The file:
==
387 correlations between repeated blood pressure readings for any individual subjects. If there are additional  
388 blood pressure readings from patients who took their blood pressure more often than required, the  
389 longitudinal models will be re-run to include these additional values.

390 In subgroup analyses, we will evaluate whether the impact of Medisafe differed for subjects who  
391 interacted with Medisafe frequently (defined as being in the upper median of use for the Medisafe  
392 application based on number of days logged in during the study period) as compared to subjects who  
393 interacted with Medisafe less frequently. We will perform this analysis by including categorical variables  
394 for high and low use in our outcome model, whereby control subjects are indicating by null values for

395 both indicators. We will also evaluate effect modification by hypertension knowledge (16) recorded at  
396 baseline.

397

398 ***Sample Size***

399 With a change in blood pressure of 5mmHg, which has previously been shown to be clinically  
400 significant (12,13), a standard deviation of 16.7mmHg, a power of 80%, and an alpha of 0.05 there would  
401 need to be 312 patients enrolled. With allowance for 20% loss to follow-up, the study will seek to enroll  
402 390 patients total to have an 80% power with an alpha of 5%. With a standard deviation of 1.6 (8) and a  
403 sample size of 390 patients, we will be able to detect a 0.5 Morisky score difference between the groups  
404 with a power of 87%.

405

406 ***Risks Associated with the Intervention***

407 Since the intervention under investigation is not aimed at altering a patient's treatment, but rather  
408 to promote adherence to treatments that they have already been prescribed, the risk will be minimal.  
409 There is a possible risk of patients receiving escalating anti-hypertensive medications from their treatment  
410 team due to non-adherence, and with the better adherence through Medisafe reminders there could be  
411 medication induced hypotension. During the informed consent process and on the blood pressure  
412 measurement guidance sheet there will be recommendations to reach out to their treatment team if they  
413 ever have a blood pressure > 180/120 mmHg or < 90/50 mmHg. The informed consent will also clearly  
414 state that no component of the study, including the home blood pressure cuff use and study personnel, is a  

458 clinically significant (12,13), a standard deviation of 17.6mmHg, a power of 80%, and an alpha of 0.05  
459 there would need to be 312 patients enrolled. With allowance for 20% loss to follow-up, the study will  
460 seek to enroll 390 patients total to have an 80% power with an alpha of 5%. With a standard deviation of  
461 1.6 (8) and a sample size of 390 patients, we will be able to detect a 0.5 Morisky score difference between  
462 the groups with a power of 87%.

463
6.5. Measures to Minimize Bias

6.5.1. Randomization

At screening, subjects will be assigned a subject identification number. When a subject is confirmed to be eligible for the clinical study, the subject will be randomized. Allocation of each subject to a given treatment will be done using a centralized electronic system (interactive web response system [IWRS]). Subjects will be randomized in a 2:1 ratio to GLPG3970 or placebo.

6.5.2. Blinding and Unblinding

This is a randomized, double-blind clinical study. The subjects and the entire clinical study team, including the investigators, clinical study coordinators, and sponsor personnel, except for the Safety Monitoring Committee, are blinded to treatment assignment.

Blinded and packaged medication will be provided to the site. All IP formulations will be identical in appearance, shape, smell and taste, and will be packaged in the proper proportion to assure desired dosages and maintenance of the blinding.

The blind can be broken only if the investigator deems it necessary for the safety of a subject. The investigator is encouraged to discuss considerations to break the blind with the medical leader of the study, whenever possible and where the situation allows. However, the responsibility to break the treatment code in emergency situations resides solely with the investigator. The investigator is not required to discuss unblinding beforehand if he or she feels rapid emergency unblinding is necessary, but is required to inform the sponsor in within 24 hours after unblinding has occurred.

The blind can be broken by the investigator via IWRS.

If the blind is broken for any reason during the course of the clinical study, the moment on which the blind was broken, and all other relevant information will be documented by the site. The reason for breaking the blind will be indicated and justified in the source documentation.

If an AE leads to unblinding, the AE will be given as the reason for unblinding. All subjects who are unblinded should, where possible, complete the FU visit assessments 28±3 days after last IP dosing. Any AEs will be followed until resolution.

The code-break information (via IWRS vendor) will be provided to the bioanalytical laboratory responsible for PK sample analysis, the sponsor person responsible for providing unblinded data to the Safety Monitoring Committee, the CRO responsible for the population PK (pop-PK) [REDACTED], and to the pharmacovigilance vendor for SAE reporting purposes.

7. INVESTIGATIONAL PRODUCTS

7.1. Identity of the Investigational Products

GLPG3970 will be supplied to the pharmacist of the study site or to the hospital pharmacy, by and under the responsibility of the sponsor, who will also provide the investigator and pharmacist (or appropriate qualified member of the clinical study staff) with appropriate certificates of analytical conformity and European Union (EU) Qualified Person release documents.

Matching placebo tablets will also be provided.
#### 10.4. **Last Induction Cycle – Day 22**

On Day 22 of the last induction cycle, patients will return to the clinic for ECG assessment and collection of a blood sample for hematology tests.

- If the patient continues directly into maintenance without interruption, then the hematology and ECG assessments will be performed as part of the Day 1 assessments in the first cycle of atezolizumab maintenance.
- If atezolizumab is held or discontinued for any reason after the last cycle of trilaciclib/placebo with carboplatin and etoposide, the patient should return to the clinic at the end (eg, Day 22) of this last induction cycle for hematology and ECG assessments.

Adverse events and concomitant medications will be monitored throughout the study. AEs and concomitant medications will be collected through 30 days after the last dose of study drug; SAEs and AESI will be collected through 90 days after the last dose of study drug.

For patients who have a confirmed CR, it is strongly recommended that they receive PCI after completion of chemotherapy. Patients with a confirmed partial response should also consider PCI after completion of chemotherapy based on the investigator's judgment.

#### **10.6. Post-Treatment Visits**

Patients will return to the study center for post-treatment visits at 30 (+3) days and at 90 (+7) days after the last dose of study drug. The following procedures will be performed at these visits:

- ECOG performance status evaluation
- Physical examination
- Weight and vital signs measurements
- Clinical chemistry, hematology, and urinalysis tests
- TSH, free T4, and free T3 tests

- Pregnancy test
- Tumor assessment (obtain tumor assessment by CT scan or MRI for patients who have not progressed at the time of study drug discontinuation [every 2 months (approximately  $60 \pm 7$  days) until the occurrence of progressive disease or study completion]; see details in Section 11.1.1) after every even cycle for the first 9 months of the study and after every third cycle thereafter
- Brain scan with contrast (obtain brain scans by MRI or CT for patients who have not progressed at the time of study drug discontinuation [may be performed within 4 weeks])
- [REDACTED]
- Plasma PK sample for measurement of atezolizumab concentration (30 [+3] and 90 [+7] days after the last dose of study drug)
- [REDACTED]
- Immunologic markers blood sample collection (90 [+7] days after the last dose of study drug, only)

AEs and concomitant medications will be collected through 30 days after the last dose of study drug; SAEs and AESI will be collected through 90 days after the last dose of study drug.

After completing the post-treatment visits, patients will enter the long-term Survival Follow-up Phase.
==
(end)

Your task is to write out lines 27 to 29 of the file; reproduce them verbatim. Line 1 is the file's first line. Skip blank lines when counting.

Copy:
413 ever have a blood pressure > 180/120 mmHg or < 90/50 mmHg. The informed consent will also clearly  
414 state that no component of the study, including the home blood pressure cuff use and study personnel, is a  

458 clinically significant (12,13), a standard deviation of 17.6mmHg, a power of 80%, and an alpha of 0.05  